[MCCN Recent News]

Mennonite Round Table Discusses the Doctrine of Discovery

In late August, a round table of over 20 Mennonites from the US and Canada met in San Francisco to explore ways for MC USA to pursue change regarding the Doctrine of Discovery. The doctrine justifies the way in which colonial and post-colonial powers claimed the lands of sovereign indigenous nations. This doctrine continues to influence United States Indian Law and has been cited as recently as 2005 in the decision, City of Sherrill V. Oneida Indian Nation Of N.Y.

Luke Gascho, Creation Care Council chair, was part of the discussion. “Many European Mennonites benefited from the doctrine’s application across North America. It is important to recognize how the lands we call our own have this heritage,” reflects Gascho.

Read the Doctrine of Discovery Fact Sheet created by Katerina Friesen and Sarah Augustine who were part of the round table.

Doctrine of Discovery Interview with Sarah Augustine [Resource]

Sarah Augustine is a member of the Seattle Mennonite Church whose life's work involves research and mediation in the areas of racial justice and land justice. Sarah led a team of Indigenous and church leaders to draft the World Council of Churches Statement on the Doctrine of Discovery and its enduring impact on Indigenous Peoples, which was adopted on February 17, 2012. She also participated in a Mennonite roundtable on the Doctrine of Discovery in August 2014.

An interview with Sarah appears in a blog entitled, Breathing Forgiveness. It is entitled, "Current & Historical Harms Fueled by the Doctrine of Discovery: Breaking the Chains of Indigenous Peoples." Read the interview.

Ferocious Love Fuels People's Climate March

by Marlisa Yoder-Bontrager, East Chestnut Mennonite Church

Don’t be a fossil fool
There is no PLANet B
Jobs. Justice. Clean energy.

Signs like these were sprinkled throughout the People’s Climate March in New York City on September 21.  These, along with a generally energetic crowd, kept those of us going despite being on our feet for eight hours. What a powerful experience it was to be with more than 300,000 people raising their voices to express their love and concern for our planet.

Reabsorbing the Rooted and Grounded Conference (Part 1)

Over 170 people participated in Rooted and Grounded: A Conference on Land and Christian Discipleship, offered at Anabaptist Biblical Mennonite Seminary September 18-20. With 56 presentations to choose from, the event was a feast for the mind and heart, with a year’s worth of ideas packed into one weekend.
Read the press release.
Here, we offer a snack-size review of some of the questions encountered in Rooted and Grounded events. Look for new questions in each of the next four MCCN emails. Click on Read more to find out where the question came up and how it was addressed.

1. What is your own “place” like?

2. What are some friendly, failure-free ways my congregation can begin to explore creation care?

3. Are individual actions effective in addressing care for the earth?

Refocusing understandings of creation care: Biblical and First Nations perspectives in conversation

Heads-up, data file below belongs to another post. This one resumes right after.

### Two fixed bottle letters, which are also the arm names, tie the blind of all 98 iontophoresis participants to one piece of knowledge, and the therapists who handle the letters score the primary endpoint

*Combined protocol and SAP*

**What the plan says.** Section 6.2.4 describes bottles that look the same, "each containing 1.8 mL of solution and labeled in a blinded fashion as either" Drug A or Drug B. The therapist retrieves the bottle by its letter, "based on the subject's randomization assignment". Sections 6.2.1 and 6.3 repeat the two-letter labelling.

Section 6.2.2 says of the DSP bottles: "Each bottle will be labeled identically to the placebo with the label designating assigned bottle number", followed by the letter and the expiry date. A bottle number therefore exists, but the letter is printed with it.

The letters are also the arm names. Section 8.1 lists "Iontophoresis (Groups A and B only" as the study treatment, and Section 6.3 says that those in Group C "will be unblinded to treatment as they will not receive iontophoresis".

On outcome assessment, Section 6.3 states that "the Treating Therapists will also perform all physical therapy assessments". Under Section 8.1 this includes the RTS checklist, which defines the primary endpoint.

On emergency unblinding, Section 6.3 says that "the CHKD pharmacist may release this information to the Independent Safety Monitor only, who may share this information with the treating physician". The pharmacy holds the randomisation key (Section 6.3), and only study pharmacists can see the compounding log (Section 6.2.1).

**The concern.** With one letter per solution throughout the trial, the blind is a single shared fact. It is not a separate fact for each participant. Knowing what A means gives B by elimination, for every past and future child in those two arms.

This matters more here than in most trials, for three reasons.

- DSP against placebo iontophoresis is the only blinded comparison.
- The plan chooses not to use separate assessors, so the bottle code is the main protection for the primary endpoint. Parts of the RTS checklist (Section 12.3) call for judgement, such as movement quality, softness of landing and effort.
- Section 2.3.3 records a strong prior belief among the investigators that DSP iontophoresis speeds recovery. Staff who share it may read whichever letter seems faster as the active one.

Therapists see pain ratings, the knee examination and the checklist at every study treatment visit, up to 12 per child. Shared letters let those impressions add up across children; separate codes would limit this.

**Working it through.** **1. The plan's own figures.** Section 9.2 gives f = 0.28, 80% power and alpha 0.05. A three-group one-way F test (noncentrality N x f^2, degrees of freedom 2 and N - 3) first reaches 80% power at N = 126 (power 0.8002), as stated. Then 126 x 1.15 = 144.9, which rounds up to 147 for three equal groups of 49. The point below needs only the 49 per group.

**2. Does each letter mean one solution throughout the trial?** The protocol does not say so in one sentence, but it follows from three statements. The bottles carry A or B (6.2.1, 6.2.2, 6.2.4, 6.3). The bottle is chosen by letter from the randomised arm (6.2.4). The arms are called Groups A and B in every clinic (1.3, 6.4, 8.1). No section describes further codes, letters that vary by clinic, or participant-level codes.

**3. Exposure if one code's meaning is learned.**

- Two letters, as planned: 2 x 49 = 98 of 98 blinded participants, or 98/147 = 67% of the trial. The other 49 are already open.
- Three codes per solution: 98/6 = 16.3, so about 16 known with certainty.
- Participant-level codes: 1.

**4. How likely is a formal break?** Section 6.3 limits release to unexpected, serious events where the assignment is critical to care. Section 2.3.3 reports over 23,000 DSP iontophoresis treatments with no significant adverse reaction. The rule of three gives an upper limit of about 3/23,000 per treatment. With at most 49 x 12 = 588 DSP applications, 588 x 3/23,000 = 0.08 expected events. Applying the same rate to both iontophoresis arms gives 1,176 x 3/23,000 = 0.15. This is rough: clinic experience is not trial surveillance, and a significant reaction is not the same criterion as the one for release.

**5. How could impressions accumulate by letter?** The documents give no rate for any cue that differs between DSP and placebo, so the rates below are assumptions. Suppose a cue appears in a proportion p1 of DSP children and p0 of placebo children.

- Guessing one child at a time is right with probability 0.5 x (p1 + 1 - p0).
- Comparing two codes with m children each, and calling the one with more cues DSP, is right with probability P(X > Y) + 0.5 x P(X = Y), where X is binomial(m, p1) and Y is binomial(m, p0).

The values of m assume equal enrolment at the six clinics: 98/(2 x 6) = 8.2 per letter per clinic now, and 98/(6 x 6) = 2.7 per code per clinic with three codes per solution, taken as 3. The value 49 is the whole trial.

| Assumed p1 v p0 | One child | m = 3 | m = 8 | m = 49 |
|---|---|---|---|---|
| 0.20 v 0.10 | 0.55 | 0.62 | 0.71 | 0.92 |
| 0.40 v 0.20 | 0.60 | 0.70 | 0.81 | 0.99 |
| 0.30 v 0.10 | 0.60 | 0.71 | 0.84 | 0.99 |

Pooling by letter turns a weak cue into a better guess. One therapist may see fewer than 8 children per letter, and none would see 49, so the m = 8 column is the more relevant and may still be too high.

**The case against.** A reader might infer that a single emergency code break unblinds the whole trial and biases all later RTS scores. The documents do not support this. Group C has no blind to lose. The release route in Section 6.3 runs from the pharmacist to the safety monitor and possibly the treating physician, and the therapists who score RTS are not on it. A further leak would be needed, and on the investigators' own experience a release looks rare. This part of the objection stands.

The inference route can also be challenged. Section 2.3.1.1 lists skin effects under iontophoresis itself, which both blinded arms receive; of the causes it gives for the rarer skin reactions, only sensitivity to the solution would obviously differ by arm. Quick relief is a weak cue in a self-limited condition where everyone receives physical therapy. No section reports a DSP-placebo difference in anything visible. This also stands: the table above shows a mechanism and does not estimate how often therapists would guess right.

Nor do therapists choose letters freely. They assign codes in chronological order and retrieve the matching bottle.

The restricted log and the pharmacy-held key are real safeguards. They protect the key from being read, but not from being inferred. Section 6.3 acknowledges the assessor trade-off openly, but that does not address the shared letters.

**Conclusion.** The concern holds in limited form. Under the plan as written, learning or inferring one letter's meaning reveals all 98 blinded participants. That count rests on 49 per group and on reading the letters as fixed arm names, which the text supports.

[Upcoming Event]

What: "Refocusing understandings of creation care: Biblical and First Nations perspectives in conversation"
Where: Columbia Bible College
When: Saturday, November 15, 9 a.m. to 1:15 p.m.
Who: cosponsored by the Service, Peace and Justice committee of Mennonite Church BC
Why: Both the Biblical story and our First Nations neighbours have much to teach us about how to care for our world.  Join us for a time of learning as we explore the ways in which both these traditions can help us in the church be better stewards of all that our Creator has gifted us with. 

Questions? Contact Henry Krause (hakrause@telus.net)
Find out more on the MCBC website
Click "Read More" to see a schedule of events 

Update: Creation Care Council Virtual Meeting


The Creation Care Council (pictured) recently held a virtual meeting on Thursday, September 4.
Read the minutes here to see what we have been discussing.

Dear Canadian MCCN Members,

In July, at the Mennonite Church Canada assembly in Winnipeg, Mark Bigland-Pritchard, from Osler, SK, presented a resolution on climate change. The resolution was submitted too late to be included in the report books and could therefore not be voted on by the delegates. Instead, it was referred to the General Board, which will make a decision at some point in the future. Their next meeting will be in November and they will hopefully make a decision at that time.

To assist their decision process, we are encouraging individuals, congregations, and agencies within Mennonite Church Canada read the resolution and send comments to the General Board sometime in the early fall. If you haven’t already seen it, you can access it online here: http://home.mennonitechurch.ca/sites/home.mennonitechurch.ca/files/FossilFuelResolution.pdf.

"Watershed Discipleship as Home Mission: Toward a Constructive Paradigm of Repentance"

by Katerina Friesen
[Read the full essay here]

"This essay extends a commissioning home into our watersheds as a way of replacement and repentance of the rootlessness affecting North American Christians today. The author traces this rootlessness to the Christendom church and certain destructive theologies that sanctioned colonialism. “Watershed discipleship,” as set forth by theologian Ched Myers, offers a constructive framework for mission within a paradigm of repentance for sins perpetuated by colonial theologies."
--from Missio Dei: A Journal of Theology and Paxis 5, no. 2 (August 2014)